This week I am attending #FreelanceHeroesDay and I couldn’t be more excited about meeting the people I spend all week talking to online…(and also terrified about meeting these people and having to talk to them in person!).
For anyone that doesn’t know about Freelance Heroes, it’s an organisation set up by the amazing Ed Goodman and Annie Browne to bring together freelancers from across the UK. It currently boasts over 6,000 members, and is a huge source of support for people like me, who decided to go it alone.
As part of its annual event, Freelance Heroes Day, attendees have been asked to create and share a piece of content about what being freelance means to them. So here’s mine:
Being freelance means…
…I don’t have to work in an office
Sounds stupid, but for me it’s really important.
I’m an introvert, painfully shy and I’ve suffered with anxiety since I was a child. I’ve never had lots of friends, because meeting new people stresses me out and makes me want to crawl in a hole and cry. And the idea of making small talk with colleagues while I’m waiting for the kettle to boil brings me out in a cold sweat. I love the sound of silence, and I’ve always been happy in my own company.
Being a freelancer gives me the space to breathe and work in an environment where I feel most relaxed and creative.
…I can realise my dream
Some people want fame and celebrity status. Others want to amass a great fortune. I’ve just* wanted to be my own boss, in charge of my own destiny, and free to make my own decisions.
Studying my way through college and university I worked my backside off to get qualified and give myself the best chance of success. And it’s this lifelong love of learning that compels me to keep attending courses to keep my skills fresh.
I’ve then made strategic career decisions that would help me gain the experience I needed, so that one day I would have the confidence and ability to set up and run my own business.
Way back then, I didn’t know exactly what being my own boss would look like. But becoming a freelancer five years’ ago, I finally realised that dream and now wear the ‘freelance’ name as a badge of honour.
* I say ‘just’…the truth is that I have a second big ambition, but it involves replacing my legs with a fin and transforming into a Disney Princess – still working on it!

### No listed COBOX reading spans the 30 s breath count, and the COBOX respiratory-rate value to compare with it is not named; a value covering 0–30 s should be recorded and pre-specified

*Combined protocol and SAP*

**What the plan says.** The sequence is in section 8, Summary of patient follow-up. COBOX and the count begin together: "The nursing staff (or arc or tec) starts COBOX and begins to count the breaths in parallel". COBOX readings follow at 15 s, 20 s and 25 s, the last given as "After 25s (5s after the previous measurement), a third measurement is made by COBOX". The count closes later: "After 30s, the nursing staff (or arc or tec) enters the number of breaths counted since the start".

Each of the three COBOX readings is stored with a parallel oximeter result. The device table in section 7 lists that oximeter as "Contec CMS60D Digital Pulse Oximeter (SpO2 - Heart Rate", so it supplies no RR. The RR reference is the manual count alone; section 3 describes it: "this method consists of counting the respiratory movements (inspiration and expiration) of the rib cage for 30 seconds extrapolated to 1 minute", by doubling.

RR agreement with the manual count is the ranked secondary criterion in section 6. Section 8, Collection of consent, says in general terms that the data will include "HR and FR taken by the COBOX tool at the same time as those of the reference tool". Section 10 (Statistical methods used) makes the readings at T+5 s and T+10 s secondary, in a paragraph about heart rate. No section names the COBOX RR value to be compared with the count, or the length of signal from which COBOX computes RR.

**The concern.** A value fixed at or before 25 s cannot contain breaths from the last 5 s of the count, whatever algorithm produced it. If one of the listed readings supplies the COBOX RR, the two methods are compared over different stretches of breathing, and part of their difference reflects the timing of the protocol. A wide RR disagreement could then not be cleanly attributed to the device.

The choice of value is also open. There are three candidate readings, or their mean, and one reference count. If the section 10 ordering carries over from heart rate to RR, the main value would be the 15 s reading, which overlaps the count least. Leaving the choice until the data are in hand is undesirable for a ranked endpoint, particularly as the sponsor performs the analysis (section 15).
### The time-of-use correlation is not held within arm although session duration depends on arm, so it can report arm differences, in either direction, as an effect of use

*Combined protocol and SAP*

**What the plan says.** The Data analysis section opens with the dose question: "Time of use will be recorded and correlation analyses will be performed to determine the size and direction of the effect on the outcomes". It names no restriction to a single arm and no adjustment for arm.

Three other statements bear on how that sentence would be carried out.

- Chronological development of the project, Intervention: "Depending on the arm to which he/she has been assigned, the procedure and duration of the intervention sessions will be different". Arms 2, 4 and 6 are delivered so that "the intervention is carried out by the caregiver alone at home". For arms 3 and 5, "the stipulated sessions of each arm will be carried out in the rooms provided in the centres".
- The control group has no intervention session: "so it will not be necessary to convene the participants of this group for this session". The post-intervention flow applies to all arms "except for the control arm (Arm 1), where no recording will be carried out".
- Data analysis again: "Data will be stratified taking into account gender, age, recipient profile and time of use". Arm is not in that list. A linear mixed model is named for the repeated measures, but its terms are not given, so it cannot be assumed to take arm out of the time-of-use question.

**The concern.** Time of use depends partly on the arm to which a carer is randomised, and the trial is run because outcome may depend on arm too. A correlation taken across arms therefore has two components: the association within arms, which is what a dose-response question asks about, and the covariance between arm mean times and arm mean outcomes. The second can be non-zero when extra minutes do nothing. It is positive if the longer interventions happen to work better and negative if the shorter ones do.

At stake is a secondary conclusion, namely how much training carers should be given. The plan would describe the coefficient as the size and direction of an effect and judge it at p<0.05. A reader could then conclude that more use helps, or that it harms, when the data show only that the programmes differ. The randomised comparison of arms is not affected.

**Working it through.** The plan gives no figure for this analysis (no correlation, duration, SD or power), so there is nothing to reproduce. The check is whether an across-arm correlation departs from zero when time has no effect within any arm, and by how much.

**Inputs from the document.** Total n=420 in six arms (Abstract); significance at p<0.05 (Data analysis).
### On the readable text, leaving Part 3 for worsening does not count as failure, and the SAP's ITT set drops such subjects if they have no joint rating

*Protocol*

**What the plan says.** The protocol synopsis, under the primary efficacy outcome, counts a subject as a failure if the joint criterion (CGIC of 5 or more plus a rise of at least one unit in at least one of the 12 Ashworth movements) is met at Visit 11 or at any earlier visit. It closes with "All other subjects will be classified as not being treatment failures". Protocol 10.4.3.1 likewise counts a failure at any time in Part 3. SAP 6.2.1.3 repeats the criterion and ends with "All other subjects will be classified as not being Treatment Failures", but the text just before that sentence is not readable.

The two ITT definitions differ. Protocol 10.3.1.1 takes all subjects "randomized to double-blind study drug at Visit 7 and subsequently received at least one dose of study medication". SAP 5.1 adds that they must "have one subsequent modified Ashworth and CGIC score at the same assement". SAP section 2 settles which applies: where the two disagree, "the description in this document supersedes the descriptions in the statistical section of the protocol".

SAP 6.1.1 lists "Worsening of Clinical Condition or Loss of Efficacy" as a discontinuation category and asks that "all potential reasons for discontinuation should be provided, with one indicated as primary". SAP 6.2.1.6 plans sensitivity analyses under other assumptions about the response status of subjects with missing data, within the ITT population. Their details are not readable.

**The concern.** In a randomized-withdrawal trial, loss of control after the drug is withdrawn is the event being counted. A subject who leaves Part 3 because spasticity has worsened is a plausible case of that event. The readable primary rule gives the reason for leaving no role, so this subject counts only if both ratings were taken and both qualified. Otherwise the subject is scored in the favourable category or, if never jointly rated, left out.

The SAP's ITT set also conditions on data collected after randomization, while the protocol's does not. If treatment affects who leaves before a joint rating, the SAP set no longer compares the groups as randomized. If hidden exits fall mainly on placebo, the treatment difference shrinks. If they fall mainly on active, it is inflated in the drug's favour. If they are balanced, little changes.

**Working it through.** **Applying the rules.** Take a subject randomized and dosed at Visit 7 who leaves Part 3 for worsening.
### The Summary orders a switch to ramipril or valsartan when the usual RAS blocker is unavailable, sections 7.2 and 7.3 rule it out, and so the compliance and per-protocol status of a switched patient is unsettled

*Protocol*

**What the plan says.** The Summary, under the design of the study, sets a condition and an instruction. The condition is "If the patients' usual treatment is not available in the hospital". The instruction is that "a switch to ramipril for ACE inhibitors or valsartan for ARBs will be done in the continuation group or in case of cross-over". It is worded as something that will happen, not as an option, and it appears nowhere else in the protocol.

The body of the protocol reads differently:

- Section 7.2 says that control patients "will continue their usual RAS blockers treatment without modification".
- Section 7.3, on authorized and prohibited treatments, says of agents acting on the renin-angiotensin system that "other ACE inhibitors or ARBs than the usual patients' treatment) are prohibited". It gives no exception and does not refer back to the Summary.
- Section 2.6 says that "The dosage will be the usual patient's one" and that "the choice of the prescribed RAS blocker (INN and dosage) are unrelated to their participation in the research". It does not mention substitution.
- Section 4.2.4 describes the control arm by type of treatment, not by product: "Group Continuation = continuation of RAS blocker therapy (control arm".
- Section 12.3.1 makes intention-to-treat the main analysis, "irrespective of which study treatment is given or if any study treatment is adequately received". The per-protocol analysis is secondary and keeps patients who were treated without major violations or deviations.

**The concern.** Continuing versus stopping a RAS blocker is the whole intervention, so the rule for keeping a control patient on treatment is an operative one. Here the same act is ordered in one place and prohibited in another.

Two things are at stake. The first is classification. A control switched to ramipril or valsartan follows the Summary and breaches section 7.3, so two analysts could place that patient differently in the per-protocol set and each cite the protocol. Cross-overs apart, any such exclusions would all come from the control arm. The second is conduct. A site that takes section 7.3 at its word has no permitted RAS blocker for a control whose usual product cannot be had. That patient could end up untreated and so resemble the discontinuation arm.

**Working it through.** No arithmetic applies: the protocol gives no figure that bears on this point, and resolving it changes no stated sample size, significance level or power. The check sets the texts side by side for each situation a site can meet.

…I’m a better mummy
One of the biggest draws to being a freelancer was the flexibility it gave me to spend time with my new son, while continuing with a work that I adore.
When I first became pregnant, everyone (even random people on the street) kept going on about how they wished they had spent more time with their kids…
I don’t want to be that person. I don’t want to be stood here in 20 years’ time saying, “I wish I’d spent more time with my boys.”
Being a freelancer means I can be here right now, present in my boys’ lives:
I’m there to drop them off in the morning and pick them up in the afternoon.
I’ll be there for parent’s evening, and sports day.
I’m there to celebrate the highs, and hold them tight during the lows.
Being a freelancer means I can be present for every moment, so in 20 years’ time I’m stood saying, “I was there.”
And beyond this…
All my clients know how important being a mummy is to me, and support me in achieving that work-life balance:
I’ve had evening briefings scheduled.
I’ve done weekly meetings online when they boys have been poorly (one of those even involved me changing a nappy live on camera to a room of four senior managers!).
When I had to drop everything because Jacob was in hospital, I arrived home to a huge bouquet of flowers.
And the boys usually get all manner of treats and presents at Christmas.
Plus, they’ve joined me on client site for meetings, and been there when I’ve met clients for a coffee catch-up.
As well as making my life a lot easier, I love being a freelancer because it opens my boys’ eyes up to the wider world of work. They can see what it’s like to have a job like mine – the effort that’s required, and the rewards it gives you. And I like to think it will open more options up to them in the future because they’ve had exposure to so many different types of organisations.
Ok, so there’s really two parts to this exercise – the first is to share what being a freelancer means to you, the second is to make a pledge.
I actually made a pledge back in January, when I promised to get more involved in the freelance community:
However, I think it would be a bit of a cop out to claim this as my Freelance Heroes Day pledge. So instead, I’m pledging something new…
I, Alice Hollis, being of sound mind and body, pledge to perform a random act of kindness every month for a fellow freelance hero.
This random act could be anything – from sending a book, to re-writing web copy, or even showering someone in a delightful biscuit assortment (although no custard creams – they’re just wrong!).
And I’m thinking this Thursday will be the perfect opportunity to perform random act #1…